Matt Damon and Emily Blunt fight for love in theological romance The Adjustment Bureau (2011)
Can we escape destiny, re-write fate and defy predestination? It's the question at the heart of Philip K. Dick's 1954 short story Adjustment Team and one David Norris (Matt Damon) has to face in this romantic adaptation, the directorial debut of screenwriter George Nolfi (The Bourne Ultimatum, Paul Greengrass, 2007). David is a politician running for senate and on the eve of a life-changing speech he meets Elise (Emily Blunt). She's a ballerina, and their chance encounter happens in the mens room. They instantly click and flirt with each other, and their brief encounter ends with a passionately impromptu kiss. This event happened in accordance to a plan, as she provided the motivation for a controversial speech which redeems Norris' career after tabloids expose lewd behavior from his college past. They were never meant to meet again but when a member of the bureau, Harry Mitchell (Anthony Mackie), falls asleep on the job, the hopeful couple pick up where they left off. These are brief, fleeting moments - but they mean everything to David and Elise, who realize immediately that they may have found something special in each other. But then the bureau intervenes...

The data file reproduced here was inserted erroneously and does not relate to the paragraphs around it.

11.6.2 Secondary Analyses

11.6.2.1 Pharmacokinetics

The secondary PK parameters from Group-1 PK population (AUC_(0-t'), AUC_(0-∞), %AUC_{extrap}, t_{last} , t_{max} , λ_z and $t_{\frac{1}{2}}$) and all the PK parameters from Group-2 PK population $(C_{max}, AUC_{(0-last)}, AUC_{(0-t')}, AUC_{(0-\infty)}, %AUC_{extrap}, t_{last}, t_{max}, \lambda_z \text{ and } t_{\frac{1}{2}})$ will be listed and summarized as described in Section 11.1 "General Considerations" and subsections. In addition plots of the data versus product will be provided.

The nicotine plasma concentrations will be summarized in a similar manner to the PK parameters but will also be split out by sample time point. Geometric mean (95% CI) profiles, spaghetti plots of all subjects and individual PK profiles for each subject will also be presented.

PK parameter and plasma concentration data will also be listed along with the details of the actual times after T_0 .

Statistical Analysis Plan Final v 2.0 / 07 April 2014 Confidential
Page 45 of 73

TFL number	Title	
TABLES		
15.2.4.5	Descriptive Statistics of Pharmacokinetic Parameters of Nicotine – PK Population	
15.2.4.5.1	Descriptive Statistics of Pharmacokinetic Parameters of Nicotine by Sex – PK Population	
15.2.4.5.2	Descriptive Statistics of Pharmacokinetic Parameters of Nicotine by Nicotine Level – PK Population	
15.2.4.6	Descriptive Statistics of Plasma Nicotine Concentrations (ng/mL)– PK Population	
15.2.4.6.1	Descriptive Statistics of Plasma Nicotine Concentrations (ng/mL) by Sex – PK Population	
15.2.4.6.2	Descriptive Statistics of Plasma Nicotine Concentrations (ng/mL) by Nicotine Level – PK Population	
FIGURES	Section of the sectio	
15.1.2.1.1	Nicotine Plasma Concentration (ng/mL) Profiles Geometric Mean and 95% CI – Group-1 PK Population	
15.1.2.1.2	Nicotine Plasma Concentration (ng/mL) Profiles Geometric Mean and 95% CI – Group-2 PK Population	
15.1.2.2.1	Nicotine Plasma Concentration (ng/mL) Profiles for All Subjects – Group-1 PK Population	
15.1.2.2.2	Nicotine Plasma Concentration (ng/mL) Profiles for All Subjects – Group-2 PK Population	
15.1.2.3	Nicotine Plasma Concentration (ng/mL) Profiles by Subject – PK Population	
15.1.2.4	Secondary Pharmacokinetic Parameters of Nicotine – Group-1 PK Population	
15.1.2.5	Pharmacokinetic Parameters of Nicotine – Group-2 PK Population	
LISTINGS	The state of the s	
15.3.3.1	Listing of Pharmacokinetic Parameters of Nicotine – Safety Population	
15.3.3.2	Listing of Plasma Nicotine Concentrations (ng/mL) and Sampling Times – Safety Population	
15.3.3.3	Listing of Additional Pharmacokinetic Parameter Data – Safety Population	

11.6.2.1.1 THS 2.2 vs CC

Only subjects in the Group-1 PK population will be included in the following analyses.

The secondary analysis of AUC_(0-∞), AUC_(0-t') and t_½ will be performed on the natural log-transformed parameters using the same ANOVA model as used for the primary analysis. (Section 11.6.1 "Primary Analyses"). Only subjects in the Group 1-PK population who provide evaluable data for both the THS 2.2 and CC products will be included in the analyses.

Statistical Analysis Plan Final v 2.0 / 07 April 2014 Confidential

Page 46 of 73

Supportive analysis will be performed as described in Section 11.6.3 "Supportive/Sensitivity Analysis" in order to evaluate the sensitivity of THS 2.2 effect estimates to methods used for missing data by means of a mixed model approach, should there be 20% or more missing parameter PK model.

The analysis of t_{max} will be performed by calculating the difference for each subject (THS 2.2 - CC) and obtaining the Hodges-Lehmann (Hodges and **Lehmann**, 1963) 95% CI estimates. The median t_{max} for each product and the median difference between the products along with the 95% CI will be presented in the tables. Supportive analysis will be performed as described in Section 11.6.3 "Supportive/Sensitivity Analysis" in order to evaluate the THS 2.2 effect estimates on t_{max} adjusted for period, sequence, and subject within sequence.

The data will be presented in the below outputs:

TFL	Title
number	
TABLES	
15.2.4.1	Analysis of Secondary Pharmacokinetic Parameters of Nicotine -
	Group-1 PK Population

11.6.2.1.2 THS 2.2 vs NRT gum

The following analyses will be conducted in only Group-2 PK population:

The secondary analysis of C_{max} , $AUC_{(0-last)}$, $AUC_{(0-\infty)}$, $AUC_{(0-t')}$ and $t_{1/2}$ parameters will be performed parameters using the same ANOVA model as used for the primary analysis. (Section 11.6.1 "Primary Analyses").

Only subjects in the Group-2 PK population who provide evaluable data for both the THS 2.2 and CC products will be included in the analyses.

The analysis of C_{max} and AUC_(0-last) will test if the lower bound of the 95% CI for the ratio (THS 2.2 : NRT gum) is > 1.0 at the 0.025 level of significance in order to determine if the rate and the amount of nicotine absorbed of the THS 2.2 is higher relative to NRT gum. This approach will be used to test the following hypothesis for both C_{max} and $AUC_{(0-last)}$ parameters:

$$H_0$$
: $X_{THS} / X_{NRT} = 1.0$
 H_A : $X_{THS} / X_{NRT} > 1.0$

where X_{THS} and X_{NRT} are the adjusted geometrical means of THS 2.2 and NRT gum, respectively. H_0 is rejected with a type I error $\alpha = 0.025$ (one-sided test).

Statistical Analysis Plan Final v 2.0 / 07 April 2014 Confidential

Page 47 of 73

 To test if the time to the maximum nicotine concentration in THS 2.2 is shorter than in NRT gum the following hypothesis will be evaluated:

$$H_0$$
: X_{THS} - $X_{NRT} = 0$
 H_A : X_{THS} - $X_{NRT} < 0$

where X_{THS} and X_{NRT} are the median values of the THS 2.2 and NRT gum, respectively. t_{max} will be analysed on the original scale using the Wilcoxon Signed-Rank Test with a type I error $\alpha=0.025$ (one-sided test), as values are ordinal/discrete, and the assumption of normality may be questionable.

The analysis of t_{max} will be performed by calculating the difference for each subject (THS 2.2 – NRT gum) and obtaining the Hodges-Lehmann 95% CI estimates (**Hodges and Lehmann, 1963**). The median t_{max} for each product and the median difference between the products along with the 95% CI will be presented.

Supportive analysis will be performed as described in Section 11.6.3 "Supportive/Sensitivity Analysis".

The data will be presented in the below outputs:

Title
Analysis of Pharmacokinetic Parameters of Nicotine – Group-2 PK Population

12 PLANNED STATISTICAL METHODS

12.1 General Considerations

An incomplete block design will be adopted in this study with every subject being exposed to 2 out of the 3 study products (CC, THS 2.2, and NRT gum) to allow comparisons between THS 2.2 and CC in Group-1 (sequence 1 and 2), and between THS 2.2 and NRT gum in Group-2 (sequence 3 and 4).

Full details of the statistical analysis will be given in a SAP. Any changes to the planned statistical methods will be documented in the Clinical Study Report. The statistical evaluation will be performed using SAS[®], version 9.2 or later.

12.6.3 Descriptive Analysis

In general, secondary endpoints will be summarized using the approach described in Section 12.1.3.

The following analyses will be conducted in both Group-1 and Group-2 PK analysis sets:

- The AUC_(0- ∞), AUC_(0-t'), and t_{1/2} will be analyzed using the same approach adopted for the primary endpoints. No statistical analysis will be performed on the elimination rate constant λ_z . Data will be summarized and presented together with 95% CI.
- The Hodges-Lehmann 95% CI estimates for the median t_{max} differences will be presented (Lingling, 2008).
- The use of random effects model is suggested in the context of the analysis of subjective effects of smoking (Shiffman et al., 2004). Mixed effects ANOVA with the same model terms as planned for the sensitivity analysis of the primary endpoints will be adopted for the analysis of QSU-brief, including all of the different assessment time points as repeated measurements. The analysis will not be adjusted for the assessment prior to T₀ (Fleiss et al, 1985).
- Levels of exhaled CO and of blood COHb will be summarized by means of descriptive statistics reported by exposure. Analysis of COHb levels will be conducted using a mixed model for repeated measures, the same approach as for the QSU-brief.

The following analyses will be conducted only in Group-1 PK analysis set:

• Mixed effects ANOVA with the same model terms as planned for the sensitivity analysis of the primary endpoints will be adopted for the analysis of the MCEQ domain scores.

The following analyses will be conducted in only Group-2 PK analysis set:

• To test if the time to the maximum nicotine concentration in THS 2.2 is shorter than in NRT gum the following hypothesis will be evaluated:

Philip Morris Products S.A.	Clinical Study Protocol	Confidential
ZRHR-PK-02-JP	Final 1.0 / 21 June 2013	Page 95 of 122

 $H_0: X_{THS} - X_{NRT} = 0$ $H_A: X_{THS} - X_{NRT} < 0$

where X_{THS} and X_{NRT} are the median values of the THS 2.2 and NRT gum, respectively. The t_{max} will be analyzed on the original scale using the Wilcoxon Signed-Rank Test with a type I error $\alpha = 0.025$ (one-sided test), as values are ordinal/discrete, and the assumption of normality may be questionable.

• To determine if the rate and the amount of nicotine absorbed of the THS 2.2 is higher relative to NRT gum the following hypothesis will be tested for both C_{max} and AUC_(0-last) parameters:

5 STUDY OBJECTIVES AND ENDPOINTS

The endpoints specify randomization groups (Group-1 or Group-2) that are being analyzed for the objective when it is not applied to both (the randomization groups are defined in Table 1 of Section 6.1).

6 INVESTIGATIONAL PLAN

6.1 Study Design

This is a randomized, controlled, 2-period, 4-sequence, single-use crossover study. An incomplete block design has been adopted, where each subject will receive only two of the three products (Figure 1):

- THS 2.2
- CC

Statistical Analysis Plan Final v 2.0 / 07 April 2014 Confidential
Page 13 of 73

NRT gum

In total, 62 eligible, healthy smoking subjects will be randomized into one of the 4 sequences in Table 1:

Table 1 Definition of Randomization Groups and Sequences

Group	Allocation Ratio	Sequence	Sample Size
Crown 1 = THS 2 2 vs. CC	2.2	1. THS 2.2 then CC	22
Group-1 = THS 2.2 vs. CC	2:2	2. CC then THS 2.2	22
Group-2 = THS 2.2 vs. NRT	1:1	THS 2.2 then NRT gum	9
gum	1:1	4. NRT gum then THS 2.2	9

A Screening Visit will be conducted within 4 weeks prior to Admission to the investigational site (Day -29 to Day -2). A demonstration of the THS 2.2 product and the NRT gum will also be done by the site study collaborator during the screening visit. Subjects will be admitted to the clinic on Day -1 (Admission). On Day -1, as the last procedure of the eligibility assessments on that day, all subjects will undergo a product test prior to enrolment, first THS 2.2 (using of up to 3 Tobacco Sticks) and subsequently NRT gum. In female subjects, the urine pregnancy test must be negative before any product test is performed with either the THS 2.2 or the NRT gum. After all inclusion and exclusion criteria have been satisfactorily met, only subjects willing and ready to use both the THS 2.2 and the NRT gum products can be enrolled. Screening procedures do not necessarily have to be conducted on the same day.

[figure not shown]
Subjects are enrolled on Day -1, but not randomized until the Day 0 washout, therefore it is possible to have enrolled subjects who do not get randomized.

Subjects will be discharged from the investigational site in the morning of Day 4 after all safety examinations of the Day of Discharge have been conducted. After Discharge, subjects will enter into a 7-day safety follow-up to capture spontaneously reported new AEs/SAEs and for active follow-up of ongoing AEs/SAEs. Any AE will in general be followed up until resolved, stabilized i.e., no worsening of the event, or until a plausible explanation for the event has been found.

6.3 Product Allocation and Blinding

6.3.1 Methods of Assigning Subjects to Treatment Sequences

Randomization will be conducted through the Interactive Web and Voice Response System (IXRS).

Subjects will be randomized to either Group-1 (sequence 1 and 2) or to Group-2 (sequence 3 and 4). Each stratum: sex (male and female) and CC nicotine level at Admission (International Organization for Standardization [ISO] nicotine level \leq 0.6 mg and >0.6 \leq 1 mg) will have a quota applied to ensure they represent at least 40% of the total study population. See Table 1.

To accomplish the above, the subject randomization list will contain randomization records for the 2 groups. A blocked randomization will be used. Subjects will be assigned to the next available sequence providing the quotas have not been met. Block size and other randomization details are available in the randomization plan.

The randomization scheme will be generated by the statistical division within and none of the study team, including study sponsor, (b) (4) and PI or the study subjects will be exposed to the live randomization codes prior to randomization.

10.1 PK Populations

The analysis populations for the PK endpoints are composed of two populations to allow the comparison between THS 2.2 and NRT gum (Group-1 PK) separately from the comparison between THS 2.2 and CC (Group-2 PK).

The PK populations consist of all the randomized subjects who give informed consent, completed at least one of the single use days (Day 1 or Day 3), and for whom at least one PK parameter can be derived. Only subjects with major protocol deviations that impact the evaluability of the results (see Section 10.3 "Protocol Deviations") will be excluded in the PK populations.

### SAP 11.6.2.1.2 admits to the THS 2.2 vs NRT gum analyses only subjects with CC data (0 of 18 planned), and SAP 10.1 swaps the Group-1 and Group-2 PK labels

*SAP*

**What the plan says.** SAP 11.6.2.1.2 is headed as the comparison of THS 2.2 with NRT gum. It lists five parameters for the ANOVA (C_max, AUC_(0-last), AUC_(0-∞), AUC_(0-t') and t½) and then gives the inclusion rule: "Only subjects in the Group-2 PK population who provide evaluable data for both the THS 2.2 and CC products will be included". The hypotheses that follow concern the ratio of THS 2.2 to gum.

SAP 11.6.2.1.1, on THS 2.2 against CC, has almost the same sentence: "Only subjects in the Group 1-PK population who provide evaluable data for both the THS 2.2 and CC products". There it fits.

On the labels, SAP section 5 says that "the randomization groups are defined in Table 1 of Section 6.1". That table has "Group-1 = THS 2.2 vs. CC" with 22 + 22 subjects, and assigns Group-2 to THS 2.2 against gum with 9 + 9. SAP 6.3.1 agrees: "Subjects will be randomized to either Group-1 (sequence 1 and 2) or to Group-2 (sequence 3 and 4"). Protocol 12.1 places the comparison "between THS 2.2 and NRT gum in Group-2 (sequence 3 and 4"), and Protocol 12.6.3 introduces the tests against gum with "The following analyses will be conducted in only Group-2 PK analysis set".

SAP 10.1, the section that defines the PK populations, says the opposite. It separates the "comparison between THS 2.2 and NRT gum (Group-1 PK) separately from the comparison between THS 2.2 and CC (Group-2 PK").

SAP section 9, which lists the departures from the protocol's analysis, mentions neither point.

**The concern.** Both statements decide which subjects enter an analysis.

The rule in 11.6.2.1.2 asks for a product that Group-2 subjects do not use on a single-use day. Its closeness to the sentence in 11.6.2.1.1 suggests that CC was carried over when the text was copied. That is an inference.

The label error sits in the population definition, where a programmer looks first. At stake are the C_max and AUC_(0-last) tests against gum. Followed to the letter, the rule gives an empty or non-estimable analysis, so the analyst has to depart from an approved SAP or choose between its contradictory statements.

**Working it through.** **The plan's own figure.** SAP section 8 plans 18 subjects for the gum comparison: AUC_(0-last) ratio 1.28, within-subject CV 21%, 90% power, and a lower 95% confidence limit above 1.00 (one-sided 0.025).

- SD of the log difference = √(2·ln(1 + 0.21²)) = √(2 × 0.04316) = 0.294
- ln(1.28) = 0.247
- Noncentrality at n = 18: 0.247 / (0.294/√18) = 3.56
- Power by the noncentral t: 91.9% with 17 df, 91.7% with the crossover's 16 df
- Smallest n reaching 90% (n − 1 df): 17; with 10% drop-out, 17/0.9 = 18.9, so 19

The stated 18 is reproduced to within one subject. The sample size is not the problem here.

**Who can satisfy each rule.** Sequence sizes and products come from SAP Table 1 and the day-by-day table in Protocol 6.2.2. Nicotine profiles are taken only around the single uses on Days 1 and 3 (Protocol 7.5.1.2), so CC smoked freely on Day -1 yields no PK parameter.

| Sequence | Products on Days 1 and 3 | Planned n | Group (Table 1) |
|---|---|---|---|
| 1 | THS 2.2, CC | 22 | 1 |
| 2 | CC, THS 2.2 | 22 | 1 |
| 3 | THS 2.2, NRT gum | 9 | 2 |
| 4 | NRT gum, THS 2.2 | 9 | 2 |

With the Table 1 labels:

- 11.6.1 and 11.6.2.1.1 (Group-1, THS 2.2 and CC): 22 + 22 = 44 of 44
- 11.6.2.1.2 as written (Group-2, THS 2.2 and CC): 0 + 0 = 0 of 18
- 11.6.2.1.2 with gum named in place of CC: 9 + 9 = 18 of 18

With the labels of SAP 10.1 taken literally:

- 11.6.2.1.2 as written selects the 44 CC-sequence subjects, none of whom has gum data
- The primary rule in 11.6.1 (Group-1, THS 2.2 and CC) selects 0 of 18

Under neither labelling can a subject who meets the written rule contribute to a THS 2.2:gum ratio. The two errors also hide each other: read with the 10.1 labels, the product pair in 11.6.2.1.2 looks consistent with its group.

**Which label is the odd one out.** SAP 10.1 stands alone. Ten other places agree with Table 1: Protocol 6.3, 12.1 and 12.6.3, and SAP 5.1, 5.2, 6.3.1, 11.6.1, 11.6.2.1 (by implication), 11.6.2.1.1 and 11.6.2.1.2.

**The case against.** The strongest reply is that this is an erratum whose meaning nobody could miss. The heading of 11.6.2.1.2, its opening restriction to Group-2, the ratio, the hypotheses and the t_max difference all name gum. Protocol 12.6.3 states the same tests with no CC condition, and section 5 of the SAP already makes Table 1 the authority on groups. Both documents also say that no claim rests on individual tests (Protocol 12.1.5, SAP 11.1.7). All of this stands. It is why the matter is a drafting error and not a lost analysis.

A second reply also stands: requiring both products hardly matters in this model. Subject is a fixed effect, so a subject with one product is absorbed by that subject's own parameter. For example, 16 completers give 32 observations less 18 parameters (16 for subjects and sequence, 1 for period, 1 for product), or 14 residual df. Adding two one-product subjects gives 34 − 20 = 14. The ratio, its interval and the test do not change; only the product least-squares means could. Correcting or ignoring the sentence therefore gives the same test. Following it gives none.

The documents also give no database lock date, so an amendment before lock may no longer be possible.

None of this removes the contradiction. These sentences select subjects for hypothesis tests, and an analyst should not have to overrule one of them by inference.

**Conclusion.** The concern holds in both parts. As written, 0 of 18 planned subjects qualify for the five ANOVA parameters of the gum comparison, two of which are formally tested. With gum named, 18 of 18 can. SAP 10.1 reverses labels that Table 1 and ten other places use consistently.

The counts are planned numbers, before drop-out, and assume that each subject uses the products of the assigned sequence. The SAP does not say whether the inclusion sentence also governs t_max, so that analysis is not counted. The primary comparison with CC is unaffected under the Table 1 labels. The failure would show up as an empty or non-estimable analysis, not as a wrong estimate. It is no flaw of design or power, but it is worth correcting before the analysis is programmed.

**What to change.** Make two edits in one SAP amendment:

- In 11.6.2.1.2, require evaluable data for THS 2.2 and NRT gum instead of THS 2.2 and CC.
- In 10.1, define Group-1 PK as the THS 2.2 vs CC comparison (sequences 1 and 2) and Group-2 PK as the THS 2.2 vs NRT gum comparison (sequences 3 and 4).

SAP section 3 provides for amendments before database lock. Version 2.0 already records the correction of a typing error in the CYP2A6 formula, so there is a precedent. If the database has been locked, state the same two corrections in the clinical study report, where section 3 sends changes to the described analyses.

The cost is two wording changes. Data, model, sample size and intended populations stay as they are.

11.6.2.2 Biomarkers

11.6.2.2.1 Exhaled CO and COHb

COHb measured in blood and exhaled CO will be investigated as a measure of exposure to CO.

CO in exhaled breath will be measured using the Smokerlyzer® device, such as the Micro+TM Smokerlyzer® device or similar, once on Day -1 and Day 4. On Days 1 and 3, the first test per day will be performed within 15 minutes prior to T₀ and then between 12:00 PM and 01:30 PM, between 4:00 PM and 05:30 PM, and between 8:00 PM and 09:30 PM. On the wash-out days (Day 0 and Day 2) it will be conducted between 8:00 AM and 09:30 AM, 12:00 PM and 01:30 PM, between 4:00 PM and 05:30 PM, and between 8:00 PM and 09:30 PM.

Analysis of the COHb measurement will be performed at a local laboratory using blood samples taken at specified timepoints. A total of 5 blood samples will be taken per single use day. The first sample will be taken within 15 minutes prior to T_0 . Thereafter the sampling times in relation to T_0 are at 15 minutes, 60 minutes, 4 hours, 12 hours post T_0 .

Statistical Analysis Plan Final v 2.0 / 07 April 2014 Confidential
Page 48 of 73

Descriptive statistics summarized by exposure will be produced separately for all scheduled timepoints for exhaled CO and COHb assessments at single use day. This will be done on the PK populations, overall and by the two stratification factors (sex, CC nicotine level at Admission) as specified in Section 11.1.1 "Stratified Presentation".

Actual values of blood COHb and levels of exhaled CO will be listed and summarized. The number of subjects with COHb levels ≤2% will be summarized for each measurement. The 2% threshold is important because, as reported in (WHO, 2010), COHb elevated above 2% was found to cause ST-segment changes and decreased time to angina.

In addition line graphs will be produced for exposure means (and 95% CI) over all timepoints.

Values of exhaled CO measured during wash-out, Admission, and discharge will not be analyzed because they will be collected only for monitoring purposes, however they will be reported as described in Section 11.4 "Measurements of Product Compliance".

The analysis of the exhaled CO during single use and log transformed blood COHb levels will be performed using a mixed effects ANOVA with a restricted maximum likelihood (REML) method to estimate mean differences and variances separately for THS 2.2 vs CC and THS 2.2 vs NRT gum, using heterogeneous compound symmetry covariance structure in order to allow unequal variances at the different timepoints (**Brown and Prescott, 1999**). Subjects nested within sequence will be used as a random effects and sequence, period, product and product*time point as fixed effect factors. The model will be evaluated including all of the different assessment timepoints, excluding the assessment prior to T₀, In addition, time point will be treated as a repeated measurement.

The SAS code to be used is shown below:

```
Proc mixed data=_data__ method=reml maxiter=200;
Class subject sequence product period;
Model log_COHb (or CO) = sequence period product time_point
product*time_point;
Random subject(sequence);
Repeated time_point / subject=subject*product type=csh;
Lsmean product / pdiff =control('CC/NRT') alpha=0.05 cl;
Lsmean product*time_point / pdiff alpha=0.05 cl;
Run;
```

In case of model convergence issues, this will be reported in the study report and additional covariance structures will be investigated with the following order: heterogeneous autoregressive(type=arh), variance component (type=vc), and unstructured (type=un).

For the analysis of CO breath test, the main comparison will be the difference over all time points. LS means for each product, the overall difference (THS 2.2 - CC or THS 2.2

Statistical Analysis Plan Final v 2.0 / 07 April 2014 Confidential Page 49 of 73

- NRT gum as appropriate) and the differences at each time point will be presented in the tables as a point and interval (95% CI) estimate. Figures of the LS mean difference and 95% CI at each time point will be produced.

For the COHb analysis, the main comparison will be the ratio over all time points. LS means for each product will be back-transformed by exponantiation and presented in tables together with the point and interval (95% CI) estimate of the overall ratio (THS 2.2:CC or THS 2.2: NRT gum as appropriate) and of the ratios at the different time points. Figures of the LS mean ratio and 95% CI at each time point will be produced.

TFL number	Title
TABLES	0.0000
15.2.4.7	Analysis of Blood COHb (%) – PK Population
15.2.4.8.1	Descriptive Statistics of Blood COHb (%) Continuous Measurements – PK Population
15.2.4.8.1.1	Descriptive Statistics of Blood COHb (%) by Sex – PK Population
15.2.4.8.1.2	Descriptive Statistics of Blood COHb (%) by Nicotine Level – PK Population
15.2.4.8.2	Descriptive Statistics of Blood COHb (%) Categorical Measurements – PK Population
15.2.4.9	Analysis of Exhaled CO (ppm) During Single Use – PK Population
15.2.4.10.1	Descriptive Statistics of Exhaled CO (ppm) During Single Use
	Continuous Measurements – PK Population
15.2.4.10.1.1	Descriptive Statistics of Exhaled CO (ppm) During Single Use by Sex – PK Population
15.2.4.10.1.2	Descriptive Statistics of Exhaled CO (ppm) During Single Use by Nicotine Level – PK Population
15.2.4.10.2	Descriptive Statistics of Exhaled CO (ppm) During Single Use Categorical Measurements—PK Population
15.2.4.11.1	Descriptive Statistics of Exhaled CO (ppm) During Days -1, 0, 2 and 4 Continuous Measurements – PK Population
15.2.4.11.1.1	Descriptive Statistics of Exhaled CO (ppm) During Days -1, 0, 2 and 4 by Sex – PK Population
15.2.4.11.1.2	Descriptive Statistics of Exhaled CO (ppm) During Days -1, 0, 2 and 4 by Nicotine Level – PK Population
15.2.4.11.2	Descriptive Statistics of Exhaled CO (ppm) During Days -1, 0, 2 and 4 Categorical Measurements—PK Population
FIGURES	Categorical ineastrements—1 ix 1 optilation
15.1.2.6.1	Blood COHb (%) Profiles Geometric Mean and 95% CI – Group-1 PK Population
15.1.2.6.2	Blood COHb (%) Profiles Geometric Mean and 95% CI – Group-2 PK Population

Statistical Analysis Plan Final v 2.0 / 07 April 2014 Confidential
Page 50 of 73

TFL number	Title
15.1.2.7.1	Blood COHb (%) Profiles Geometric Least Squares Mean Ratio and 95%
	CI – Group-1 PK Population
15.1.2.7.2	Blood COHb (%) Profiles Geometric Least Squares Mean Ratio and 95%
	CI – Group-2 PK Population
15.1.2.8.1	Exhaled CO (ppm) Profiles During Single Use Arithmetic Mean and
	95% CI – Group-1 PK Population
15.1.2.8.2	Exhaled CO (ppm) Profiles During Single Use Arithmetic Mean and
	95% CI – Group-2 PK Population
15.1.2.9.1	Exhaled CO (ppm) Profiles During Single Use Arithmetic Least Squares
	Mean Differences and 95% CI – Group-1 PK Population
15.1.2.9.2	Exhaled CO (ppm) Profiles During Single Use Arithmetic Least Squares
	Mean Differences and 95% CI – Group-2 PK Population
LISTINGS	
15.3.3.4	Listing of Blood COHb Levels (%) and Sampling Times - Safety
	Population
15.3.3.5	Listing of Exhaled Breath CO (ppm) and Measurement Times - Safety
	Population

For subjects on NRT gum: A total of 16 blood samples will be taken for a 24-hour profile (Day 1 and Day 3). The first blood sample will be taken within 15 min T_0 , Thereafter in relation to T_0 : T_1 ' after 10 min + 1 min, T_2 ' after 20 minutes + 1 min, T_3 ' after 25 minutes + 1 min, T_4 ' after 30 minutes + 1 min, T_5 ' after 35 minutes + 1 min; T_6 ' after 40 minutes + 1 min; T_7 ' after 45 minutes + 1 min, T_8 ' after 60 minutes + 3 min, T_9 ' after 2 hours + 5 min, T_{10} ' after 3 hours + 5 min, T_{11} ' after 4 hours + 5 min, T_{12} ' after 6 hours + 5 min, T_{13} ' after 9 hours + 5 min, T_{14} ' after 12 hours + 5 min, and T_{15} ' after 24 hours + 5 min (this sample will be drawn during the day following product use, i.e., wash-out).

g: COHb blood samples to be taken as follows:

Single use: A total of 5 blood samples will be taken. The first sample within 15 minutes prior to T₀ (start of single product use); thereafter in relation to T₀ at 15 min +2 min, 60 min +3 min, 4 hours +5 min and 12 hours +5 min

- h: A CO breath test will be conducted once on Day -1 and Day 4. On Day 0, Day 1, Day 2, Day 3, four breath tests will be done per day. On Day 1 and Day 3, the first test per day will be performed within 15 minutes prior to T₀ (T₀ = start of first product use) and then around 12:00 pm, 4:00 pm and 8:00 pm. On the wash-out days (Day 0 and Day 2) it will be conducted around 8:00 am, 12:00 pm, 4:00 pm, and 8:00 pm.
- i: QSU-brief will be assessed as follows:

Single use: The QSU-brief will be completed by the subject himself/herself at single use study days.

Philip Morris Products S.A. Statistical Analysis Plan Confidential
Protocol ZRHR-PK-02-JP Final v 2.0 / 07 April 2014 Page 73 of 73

Fedora wearing agents who lurk on rooftops in shadows, the bureau clearly have their feet dipped in the cold waters of noir as much as they do sci-fi, and an early establishing shot also recalls Wim Wenders' Wings Of Desire (1987) - in fact, there are several scenes that recall that beautiful film. It's an apt time to bring it up too, because I need to flag a warning to anyone who's going into this expecting a full-blown sci-fi thriller; something paranoid in the vein of A Scanner Darkly (Richard Linklater, 2006). This is not that movie. Although there are moments of claustrophobic fear and an excitingly original chase sequence at the end of the film, this is actually a quiet character study and a gentle etching of romance, and one that is quite relatable. Much like the first kiss they share David and Elise's relationship is built on nuances established in fleeting moments; it is impromptu and impulsive, and some will have a hard time buying into the sincerity and power of their feelings within the timeframe that the film establishes. But the nature of cinema means that events have to be compressed and The Adjustment Bureau actually covers a time span of half a decade. It must be really hard spending three years apart from the woman of your dreams, the woman you love and suspect you could spend the rest of your life with, while not even knowing her last name. In fact, the pain must be unbearable.